Seasonal Affective Disorder
Written by: Hannah LeClerc, Medical Psychology Center Intern, Salem State University
Have you ever wondered why you or others around you feel sad and tired during the winter months? Have you noticed you feel happier in the spring and summer when the weather is warm and the sun is shining? Do these feelings come and go yearly with the changing of seasons? You may be experiencing SAD, or Seasonal Affective Disorder.
What is SAD?
Seasonal affective disorder (SAD) is a mood disorder that can occur due to the change of yearly seasons. It is a type of depressive mood disorder that has many of the same symptoms of a classic depressive disorder. Generally, the onset begins in the fall or the winter and last until spring or summer season (when there is more sunshine). A rare form of seasonal depression is “summer” depression, which begins in the spring or summer and lasts until fall or winter. Symptoms of winter SAD include, but are not limited to:
What are the causes?
The specific causes of SAD are unknown. However, there are several biological and chemical indicators that may offer an explanation. People with SAD may have trouble producing or maintaining adequate serotonin levels in the brain, which is known as the “happiness” neurotransmitter. People diagnosed with SAD may also produce too much melatonin, which is the neurotransmitter associated with sleep and your circadian cycle. Lastly, and probably the most obvious is that people with serotonin lack an adequate amount of vitamin D, which plays a role in serotonin production.
Who does it affect?
SAD can affect anyone, of any age. For example, many individuals in the Northeastern United States experience winter SAD because of the lack of sunlight and vitamin D. The farther north or south you live from the equator (the sunniest place on earth year round), the higher your chances of developing SAD. Women are also 4 times more likely to be diagnosed with SAD than men. If you have a family history of depression, or have been diagnosed with depression or bipolar disorder, this also increases your chances of developing SAD. 5% of adults in the U.S experience SAD. Their symptoms generally persist for about 40% of the calendar year. The most difficult months for SAD prove to be January and February; in the dead of winter.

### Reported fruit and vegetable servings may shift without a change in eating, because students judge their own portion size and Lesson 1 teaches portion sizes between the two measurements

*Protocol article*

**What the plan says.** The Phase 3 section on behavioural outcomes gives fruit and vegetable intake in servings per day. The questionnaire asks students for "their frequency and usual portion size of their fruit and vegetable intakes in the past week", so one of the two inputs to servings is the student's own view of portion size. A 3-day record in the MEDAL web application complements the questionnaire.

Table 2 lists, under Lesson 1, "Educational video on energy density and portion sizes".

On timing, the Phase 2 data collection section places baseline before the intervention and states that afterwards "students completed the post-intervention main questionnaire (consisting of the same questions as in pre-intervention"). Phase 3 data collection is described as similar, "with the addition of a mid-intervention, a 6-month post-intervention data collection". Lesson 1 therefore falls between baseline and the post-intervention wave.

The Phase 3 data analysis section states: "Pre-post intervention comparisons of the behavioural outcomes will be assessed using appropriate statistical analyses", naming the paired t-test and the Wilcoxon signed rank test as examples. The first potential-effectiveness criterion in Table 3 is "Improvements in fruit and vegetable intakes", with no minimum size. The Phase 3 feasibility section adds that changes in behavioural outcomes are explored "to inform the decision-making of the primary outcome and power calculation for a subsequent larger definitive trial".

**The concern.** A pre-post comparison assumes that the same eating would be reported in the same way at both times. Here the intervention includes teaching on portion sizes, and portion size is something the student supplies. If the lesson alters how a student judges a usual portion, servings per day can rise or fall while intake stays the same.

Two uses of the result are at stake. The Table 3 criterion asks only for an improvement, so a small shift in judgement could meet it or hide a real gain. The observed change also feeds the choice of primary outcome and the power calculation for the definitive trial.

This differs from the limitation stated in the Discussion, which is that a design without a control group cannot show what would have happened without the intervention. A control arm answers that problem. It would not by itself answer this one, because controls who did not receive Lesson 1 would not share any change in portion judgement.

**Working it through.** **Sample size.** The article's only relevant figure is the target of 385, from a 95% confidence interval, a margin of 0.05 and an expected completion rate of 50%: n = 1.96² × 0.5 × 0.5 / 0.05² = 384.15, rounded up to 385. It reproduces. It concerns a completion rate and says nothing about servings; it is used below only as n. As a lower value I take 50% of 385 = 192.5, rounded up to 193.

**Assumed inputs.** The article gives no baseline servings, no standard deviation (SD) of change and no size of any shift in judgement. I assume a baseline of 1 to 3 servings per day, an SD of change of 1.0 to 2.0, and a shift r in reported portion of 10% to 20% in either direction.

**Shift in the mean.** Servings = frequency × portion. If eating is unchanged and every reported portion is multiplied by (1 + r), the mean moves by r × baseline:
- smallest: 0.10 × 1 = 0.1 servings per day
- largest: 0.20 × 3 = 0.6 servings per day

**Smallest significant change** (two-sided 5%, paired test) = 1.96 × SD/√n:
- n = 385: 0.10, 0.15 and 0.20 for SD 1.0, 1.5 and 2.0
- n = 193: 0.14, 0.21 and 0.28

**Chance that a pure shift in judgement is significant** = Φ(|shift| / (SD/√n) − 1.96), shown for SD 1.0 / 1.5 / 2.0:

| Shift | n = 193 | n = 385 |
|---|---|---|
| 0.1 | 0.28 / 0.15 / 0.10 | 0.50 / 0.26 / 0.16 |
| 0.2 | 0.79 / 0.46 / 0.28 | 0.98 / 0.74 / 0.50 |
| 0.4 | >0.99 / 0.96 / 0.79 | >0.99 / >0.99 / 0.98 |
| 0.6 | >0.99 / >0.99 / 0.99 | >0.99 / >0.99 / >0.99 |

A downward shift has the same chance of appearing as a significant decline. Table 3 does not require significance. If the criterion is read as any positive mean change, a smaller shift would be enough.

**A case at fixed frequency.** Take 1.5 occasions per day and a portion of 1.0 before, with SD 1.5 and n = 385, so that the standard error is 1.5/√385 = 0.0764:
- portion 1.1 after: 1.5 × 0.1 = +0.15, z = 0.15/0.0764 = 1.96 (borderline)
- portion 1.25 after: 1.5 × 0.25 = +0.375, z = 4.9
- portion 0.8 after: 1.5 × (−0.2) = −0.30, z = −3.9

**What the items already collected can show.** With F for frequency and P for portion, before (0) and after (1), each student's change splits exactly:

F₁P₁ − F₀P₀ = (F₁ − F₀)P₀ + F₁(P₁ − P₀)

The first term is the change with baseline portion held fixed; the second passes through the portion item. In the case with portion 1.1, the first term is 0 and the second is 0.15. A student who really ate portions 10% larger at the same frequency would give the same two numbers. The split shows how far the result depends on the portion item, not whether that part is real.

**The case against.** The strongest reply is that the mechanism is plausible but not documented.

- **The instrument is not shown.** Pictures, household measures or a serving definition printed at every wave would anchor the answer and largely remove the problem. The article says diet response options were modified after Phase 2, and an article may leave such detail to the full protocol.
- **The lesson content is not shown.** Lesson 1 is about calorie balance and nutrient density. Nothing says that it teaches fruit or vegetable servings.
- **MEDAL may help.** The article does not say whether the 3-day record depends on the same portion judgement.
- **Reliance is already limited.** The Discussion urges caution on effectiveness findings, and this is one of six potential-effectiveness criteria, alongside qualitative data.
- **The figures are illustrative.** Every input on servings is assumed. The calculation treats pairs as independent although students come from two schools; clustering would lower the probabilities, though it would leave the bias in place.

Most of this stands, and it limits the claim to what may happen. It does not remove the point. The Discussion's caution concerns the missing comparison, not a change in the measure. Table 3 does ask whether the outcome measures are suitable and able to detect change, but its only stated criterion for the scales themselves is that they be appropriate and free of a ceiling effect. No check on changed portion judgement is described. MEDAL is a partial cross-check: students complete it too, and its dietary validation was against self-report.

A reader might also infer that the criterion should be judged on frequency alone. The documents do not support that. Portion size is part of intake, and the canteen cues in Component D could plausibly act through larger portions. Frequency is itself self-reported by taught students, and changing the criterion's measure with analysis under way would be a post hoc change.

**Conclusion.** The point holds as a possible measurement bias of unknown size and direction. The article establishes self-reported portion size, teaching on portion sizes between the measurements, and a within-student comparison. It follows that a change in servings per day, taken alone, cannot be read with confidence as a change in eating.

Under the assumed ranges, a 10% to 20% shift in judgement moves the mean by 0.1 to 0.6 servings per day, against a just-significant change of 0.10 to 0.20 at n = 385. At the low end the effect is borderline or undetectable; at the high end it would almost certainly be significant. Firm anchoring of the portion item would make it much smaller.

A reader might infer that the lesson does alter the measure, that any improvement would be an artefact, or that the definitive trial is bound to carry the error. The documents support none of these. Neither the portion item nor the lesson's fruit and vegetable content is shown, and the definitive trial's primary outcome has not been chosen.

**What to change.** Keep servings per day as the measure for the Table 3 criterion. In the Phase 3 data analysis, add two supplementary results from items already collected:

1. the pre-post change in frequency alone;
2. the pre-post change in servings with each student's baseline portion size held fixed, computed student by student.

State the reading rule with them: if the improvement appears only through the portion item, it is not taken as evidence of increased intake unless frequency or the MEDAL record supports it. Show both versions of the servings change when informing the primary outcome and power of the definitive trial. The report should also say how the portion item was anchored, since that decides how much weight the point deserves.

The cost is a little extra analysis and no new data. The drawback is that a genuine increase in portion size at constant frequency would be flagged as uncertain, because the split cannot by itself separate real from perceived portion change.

How do you treat SAD?
Just like any mood disorder, SAD can be treated in multiple ways. These treatments involve light therapy, medication, psychotherapy and intake of vitamin D. SSRI’s, or selective serotonin reuptake inhibitors, help stimulate the production of serotonin in the brain. Light therapy through the use of light boxes is a very common treatment for SAD. This involves exposure to cool fluorescent lighting for 20 minutes to an hour by sitting in front of a light box from the fall until early spring. People typically do this first thing in the morning before they start their day. According to the Seasonal Affective Disorder associate (SADA), light therapy is effective in up to 85% of diagnosed cases of SAD. Traditional psychotherapy can help combat the negative self thoughts and help with mood regulation that is disrupted by SAD. Promotion of engaging in indoor and outdoor activities during the winter is a common piece of psychotherapy as a treatment for SAD. Lastly, the addition of a vitamin D supplement to one’s routine may help improve serotonin production and improve mood and energy levels. Vitamin D supplements can be purchased at your local drug store or pharmacy. Any of these treatments alone or in combination can be used to combat SAD. Going on vacation, spending time outdoors, maintaining a healthy diet and maintaining a set sleep schedule are also alternative options in treating SAD. It is important to consult a doctor for a diagnosis, and to make sure your symptoms are not related to a possible medical condition.
A. (2017, January). Seasonal Affective Disorder (SAD). Retrieved from https://www.psychiatry.org/patients-families/depression/seasonal-affective-disorder
N. (2016, March). Seasonal Affective Disorder. Retrieved from https://www.nimh.nih.gov/health/topics/seasonal-affective-disorder/index.shtml
Whiteman, H. (2015, December 28). Seasonal affective disorder: Could you spot the signs? Retrieved from https://www.medicalnewstoday.com/articles/270059.php
Winch, G., Ph.D. (2015, October 26). 10 Signs of Seasonal Depression (and 6 Ways to Fight It). Retrieved from https://www.psychologytoday.com/us/blog/the-squeaky-wheel/201510/10-signs-seasonal-depression-and-6-ways-fight-it
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